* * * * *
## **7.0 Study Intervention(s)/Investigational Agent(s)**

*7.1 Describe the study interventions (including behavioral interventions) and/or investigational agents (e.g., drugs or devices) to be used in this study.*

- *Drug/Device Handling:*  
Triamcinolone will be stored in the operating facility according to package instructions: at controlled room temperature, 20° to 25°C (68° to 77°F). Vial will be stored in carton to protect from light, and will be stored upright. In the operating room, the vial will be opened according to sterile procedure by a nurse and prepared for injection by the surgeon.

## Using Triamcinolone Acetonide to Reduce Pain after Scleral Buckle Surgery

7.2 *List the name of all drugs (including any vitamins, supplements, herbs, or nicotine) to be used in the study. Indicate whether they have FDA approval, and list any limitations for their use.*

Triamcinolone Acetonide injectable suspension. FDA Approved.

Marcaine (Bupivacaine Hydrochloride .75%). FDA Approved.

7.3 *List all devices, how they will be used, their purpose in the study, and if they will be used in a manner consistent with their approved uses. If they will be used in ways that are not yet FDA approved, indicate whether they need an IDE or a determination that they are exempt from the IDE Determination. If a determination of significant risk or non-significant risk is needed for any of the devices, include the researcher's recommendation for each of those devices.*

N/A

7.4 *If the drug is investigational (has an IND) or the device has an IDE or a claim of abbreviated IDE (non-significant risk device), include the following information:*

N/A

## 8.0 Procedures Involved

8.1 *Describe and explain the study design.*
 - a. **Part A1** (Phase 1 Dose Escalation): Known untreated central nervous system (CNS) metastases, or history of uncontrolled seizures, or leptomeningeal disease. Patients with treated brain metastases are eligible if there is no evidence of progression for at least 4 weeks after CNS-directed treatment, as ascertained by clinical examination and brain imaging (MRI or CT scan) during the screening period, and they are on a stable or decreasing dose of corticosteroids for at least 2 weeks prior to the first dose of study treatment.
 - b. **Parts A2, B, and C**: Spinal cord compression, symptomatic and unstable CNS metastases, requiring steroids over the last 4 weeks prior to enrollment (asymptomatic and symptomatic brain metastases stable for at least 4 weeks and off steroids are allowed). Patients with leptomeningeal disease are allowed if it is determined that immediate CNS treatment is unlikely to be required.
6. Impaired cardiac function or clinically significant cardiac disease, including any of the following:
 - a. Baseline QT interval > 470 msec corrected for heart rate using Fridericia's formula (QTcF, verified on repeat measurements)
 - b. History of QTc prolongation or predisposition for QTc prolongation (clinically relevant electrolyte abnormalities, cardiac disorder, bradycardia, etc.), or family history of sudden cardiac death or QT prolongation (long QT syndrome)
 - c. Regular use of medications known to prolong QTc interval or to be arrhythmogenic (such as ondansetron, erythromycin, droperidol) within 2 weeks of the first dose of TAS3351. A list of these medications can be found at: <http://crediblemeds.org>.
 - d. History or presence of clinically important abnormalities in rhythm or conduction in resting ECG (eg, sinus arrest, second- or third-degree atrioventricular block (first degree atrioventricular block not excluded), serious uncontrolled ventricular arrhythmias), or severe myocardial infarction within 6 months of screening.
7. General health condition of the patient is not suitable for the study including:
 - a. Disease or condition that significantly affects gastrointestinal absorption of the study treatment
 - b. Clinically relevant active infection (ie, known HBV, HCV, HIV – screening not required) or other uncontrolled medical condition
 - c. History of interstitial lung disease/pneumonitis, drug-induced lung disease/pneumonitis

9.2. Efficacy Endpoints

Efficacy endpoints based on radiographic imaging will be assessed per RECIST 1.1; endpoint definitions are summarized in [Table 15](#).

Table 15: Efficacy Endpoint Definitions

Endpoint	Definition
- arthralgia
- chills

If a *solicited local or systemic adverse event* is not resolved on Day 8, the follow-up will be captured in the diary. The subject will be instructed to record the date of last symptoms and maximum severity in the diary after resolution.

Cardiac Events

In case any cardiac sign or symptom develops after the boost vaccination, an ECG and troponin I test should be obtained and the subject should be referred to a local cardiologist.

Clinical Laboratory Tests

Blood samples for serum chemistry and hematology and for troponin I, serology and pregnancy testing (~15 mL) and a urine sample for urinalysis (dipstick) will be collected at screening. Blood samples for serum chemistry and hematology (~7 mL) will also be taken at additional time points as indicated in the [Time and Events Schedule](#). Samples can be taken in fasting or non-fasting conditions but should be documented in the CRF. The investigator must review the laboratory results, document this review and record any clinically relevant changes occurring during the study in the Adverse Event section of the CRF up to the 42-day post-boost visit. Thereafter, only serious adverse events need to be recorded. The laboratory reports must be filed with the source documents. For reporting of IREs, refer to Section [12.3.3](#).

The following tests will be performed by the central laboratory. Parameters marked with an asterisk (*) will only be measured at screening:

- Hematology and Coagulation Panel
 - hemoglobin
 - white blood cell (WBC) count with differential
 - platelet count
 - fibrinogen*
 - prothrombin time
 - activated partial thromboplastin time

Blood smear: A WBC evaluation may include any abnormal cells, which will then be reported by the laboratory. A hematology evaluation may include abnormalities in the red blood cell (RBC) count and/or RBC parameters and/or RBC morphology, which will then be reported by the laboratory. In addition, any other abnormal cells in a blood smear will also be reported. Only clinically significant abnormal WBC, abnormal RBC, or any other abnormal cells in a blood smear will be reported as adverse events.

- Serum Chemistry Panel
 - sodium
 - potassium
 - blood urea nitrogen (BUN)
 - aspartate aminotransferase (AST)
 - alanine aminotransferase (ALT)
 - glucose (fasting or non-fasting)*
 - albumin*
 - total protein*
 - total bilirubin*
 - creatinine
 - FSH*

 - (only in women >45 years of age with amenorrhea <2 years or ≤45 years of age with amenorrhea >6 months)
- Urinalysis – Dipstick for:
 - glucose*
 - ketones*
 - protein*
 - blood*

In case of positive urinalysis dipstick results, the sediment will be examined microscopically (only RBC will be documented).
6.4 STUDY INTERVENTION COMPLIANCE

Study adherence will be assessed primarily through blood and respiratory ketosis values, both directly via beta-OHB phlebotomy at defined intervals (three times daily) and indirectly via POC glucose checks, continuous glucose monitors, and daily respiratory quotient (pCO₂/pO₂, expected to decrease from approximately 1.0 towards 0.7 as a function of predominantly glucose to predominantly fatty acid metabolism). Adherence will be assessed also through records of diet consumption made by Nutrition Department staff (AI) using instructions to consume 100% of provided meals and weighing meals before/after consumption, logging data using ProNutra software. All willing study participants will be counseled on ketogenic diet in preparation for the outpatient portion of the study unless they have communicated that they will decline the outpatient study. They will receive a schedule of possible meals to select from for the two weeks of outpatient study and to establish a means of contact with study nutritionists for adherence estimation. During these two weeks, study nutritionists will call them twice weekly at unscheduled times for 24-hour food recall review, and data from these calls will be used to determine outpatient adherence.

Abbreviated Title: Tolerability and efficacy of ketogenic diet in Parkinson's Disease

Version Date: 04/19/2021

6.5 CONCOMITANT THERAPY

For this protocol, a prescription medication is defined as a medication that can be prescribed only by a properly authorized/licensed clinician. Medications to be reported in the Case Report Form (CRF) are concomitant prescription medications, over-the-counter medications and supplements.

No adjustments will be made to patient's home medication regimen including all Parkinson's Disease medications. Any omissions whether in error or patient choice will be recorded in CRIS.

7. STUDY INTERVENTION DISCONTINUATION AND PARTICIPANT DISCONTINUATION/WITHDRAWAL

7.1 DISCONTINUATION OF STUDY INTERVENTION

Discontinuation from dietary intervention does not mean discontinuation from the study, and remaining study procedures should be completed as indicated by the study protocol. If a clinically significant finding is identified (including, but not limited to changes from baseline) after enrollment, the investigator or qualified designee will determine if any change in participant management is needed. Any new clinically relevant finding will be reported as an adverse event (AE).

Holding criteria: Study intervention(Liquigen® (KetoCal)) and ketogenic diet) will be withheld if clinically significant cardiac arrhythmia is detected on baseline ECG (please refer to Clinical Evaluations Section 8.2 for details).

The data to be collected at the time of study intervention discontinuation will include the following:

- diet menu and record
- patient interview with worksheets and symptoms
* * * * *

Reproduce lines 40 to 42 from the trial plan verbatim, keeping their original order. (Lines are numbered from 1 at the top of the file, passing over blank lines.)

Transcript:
 - white blood cell (WBC) count with differential
 - platelet count
 - fibrinogen*